Supporting OData $inlinecount with the new Web API OData preview package

OData support in Web API is arguably one of its hottest features. However, it’s support in Web API has been a bumpy ride – initially, OData was supported in a limited way only, and ultimately ended up being yanked altogether from the Web API RTM. It is however stil lpossible to use OData with Web API, only in a slighly different form , as an external NuGet package, which, in its pre-release alpha format was published last Wednesday, along the Web API RTM release.

This package is called Microsoft ASP.NET Web API OData and is a joint effort by Microsoft’s Web API and OData teams. Alex James has written a great introduction to the package, so I recommend reading it.

In the meantime, let me show you how to add $inlinecount support as for the time being, it’s still not provided there out of the box.

What’s supported currently?

If you use the OData package, you get the QueryableAttribute, with which oyu should be familiar from earlier Web API releases. It works pretty much as it used to (however there are some breaking changes, i.e. the lack of ApplyResultsLimit method) and gives you support for $filter, $orderby, $skip and $top OData queries.

So, no $inlinecount. Therefore, let’s tackle the problem.

What is $inlinecount anyway?

If you need a good definition, is a great resource for OData related information. In this case it explains $inlinecount accordingly: “URI with a $inlinecount System Query Option specifies that the response to the request includes a count of the number of Entries in the Collection of Entries identified by the Resource Path section of the URI. The count must be calculated after applying any $filter System Query Options present in the URI.”

The possible options for $inlinecount are:
allpages – equivalent to asking “please show me the count of items”
none – this is equivalent to not having inlinecount in the query at all

While normal API responsewould look something like this:

Response that includes $inlinecount would look:

Which indicates the caller, that you got one “blog” object result, but there are actually 3 total in store.

Adding a simple wrapper model

In order to support inlinecount we need a wrapper model, that would wrap our IEnumerable results and expose two properties: Count and Results.

It’s very simple:

Adding the action

The action will need to return System.Web.Http.OData.ODataResult<T>, not a regular IQueryable or IEnumerable. This will allow us to package the “count” of items with it and flush it down the pipeline.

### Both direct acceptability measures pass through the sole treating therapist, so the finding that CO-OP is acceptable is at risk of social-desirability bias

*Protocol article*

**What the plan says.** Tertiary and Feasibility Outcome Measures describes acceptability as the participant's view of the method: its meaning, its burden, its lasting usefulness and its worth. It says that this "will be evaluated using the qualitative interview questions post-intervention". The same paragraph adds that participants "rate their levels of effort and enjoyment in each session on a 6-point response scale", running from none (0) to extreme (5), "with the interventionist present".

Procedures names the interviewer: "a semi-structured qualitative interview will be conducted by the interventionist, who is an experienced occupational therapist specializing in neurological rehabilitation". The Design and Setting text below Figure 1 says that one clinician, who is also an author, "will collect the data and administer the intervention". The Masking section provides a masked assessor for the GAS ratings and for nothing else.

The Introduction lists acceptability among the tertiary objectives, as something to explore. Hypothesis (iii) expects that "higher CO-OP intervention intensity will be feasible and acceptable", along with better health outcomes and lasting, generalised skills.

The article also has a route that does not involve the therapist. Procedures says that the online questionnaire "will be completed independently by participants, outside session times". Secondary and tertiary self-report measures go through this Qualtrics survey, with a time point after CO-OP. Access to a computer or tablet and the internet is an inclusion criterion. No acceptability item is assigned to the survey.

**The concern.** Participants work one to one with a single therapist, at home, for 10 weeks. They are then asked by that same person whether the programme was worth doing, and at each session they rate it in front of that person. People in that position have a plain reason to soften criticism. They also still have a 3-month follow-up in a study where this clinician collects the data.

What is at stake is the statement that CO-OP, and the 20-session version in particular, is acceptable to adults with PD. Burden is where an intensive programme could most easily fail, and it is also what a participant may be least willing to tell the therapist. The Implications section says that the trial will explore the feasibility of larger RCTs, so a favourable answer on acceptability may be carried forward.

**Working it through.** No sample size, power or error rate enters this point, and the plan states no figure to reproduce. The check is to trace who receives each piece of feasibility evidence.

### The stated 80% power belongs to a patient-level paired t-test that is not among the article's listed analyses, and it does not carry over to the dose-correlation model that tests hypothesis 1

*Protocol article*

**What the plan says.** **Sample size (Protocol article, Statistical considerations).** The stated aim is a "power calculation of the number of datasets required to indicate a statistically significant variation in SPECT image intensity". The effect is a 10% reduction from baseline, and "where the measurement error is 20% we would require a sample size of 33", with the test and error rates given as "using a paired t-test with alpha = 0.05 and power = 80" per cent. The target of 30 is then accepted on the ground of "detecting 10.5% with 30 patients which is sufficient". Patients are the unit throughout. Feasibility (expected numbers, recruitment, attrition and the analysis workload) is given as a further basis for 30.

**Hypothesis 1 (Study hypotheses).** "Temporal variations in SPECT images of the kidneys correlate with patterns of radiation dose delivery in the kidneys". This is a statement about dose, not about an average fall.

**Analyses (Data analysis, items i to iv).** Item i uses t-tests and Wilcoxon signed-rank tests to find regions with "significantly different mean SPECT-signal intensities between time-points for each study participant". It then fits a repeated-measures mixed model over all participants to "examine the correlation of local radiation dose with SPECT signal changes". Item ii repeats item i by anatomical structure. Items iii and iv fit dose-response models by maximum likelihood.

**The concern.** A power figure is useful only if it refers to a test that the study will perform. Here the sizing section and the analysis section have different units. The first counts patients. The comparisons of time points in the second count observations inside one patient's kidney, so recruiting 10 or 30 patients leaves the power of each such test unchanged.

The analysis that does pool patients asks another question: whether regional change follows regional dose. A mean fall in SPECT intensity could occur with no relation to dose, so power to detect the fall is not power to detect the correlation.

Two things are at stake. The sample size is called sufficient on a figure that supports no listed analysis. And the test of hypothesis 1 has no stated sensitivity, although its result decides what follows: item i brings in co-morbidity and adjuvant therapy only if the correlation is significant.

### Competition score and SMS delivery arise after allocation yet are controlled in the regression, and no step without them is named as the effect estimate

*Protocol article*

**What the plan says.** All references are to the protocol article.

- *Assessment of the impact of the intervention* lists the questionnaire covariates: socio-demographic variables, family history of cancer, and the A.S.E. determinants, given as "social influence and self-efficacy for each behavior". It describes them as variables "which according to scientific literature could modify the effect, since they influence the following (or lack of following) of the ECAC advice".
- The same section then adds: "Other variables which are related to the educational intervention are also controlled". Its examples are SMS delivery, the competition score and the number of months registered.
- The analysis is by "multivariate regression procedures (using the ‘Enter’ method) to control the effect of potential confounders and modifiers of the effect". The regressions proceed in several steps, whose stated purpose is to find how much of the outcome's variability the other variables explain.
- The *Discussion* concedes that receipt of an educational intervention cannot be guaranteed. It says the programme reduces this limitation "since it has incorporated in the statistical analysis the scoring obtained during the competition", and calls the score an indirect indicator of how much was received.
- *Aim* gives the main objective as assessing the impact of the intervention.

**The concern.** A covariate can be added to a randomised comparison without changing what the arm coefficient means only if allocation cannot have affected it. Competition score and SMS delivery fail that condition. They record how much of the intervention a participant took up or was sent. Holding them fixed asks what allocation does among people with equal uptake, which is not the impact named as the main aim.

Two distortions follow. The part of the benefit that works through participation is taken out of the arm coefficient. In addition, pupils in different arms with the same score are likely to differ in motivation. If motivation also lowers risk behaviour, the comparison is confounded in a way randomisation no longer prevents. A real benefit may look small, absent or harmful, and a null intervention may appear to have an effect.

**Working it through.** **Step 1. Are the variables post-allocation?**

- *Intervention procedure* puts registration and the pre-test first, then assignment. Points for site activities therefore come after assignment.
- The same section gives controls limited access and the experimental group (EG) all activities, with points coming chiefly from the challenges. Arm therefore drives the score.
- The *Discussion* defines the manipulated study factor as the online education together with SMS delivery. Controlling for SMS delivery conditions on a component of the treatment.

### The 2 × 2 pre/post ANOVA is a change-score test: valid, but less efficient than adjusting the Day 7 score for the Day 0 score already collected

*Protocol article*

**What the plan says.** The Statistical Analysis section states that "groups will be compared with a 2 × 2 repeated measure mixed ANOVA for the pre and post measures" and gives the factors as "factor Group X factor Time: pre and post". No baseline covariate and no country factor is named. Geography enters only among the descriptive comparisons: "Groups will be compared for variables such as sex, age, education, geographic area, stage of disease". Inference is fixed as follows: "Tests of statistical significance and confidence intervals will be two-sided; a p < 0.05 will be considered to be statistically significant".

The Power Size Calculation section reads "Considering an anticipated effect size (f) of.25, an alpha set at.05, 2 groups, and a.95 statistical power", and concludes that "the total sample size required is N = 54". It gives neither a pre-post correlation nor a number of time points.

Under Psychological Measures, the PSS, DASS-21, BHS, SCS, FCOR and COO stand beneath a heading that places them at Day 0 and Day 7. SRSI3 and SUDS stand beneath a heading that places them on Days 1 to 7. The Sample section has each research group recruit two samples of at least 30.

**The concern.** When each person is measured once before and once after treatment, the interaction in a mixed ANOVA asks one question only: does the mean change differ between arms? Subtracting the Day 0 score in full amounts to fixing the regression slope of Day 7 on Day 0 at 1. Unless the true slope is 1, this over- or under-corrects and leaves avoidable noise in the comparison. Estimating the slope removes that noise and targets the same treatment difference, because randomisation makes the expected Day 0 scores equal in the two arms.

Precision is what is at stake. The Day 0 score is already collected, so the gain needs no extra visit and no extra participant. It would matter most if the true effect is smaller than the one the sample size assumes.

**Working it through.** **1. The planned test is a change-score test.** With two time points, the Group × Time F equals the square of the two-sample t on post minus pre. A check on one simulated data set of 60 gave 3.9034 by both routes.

However, we will then have to intercept this object and assign it to our wrapper model. If you ask why we don’t return that custom wrapper format directly – we have to use ODataResult as return Type, as otherwise the model binder would complain about not being able to bind ODataQueryOptions:

Category=’System.Web.Http.ModelBinding’, Id=e93b9f25-4c5c-4324-8294-068a004fa597, Message=’UserMessage=’The server failed to retrieve a inner generic type from type ‘webapi_metadata.Models.ODataMetadata`1[[webapi_metadata.Models.Blog, webapi-metadata, Version=, Culture=neutral, PublicKeyToken=null]]’ against action ‘GetBlogs’ on controller ‘Blog’.”, Operation=ODataQueryParameterBinding.ExecuteBindingAsync, Status=500 (InternalServerError)

And by accepting ODataQueryOptions into the action, we get access to all OData parameters passed by the user.

Now, this action is pretty ugly, but that’s what you need to do to process the OData query options properly. Of course this could easily be abstracted away to a separate method to provide clean, reusable code, but that’s really not the scope of this post.

So first, we grab the IQueryable or IEnumerable collection of our data from our repository. Then we go ahead and manually apply all OData queries, such as filter, orderby, skip, top.

Notice that we count the items, for the purpose of our $inlinecount, after applying $filter. The reason for that is, as mentioned in the definition before, OData spec defines that inlinecount should be calculated after filter, but before other queries.

We return the object from the action as ODataResult<Blog> – and we pass to it the result collection, next page link (null) and the inlinecount.

Now, you might think that it’s the end, but it’s not, because ODataResult<T> is IEnumerable itself which means when it is passed to the client it will arrive only as the collection of results, and there will be no indication of count.

Hijacking ODataResult<T> with a message handler

The easiest thing to do now, is to intercept the response and reassign it from ODataResult to our custom ODataMetadata.

In this case, what we do is:
1) Check if the response content object is ODataResult – if not, do not process
2) We cast it twice, once as IEnumerable – to get access to the results collection
3) The second cast is to ODataResult which is an asbtract class exposing only the count
4) Finally, we use the result collection and the inlinecount to construct the ODataMetaData and return it as a response. Notice that I check for the count being null – if you recall fro mthe controller’s action, if the count is null it means the $inlinecount was not requested by the user. This means, we don’t need to modify the response object at all, and can continue flushing down the default ODataResult>T< to the client.